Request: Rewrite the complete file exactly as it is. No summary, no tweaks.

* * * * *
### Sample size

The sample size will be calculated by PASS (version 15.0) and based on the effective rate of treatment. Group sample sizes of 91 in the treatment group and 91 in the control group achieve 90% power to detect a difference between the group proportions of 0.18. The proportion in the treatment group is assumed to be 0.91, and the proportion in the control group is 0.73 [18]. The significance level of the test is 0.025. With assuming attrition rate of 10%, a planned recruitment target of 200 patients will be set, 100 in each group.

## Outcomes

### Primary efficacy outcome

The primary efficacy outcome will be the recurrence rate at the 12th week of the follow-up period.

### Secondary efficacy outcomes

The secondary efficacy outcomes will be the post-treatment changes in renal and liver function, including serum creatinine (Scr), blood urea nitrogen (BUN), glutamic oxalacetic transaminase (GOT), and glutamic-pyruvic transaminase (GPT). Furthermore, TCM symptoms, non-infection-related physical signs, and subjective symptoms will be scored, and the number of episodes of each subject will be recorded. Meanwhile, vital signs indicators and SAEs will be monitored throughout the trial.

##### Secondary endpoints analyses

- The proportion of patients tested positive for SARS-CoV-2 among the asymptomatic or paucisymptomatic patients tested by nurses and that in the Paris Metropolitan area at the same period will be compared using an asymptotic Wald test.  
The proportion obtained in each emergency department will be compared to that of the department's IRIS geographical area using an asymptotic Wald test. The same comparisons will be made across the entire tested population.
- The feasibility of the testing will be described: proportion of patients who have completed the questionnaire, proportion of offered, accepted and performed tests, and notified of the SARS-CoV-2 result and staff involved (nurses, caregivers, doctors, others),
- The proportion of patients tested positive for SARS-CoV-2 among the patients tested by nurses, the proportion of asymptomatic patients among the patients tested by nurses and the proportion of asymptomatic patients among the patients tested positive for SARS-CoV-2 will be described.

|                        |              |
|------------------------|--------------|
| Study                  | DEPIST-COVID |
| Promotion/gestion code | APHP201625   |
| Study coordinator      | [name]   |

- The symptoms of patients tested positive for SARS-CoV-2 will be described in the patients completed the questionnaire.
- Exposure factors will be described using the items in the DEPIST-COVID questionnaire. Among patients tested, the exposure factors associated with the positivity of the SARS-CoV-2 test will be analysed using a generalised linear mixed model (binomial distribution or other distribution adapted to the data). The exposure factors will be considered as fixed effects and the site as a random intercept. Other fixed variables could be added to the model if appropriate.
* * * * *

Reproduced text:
### Sample size

The sample size will be calculated by PASS (version 15.0) and based on the effective rate of treatment. Group sample sizes of 91 in the treatment group and 91 in the control group achieve 90% power to detect a difference between the group proportions of 0.18. The proportion in the treatment group is assumed to be 0.91, and the proportion in the control group is 0.73 [18]. The significance level of the test is 0.025. With assuming attrition rate of 10%, a planned recruitment target of 200 patients will be set, 100 in each group.

## Outcomes

### Primary efficacy outcome

The primary efficacy outcome will be the recurrence rate at the 12th week of the follow-up period.

### Secondary efficacy outcomes

The secondary efficacy outcomes will be the post-treatment changes in renal and liver function, including serum creatinine (Scr), blood urea nitrogen (BUN), glutamic oxalacetic transaminase (GOT), and glutamic-pyruvic transaminase (GPT). Furthermore, TCM symptoms, non-infection-related physical signs, and subjective symptoms will be scored, and the number of episodes of each subject will be recorded. Meanwhile, vital signs indicators and SAEs will be monitored throughout the trial.

##### Secondary endpoints analyses

- The proportion of patients tested positive for SARS-CoV-2 among the asymptomatic or paucisymptomatic patients tested by nurses and that in the Paris Metropolitan area at the same period will be compared using an asymptotic Wald test.  
The proportion obtained in each emergency department will be compared to that of the department's IRIS geographical area using an asymptotic Wald test. The same comparisons will be made across the entire tested population.
- The feasibility of the testing will be described: proportion of patients who have completed the questionnaire, proportion of offered, accepted and performed tests, and notified of the SARS-CoV-2 result and staff involved (nurses, caregivers, doctors, others),
- The proportion of patients tested positive for SARS-CoV-2 among the patients tested by nurses, the proportion of asymptomatic patients among the patients tested by nurses and the proportion of asymptomatic patients among the patients tested positive for SARS-CoV-2 will be described.

|                        |              |
|------------------------|--------------|
| Study                  | DEPIST-COVID |
| Promotion/gestion code | APHP201625   |
| Study coordinator      | [name]   |

- The symptoms of patients tested positive for SARS-CoV-2 will be described in the patients completed the questionnaire.
- Exposure factors will be described using the items in the DEPIST-COVID questionnaire. Among patients tested, the exposure factors associated with the positivity of the SARS-CoV-2 test will be analysed using a generalised linear mixed model (binomial distribution or other distribution adapted to the data). The exposure factors will be considered as fixed effects and the site as a random intercept. Other fixed variables could be added to the model if appropriate.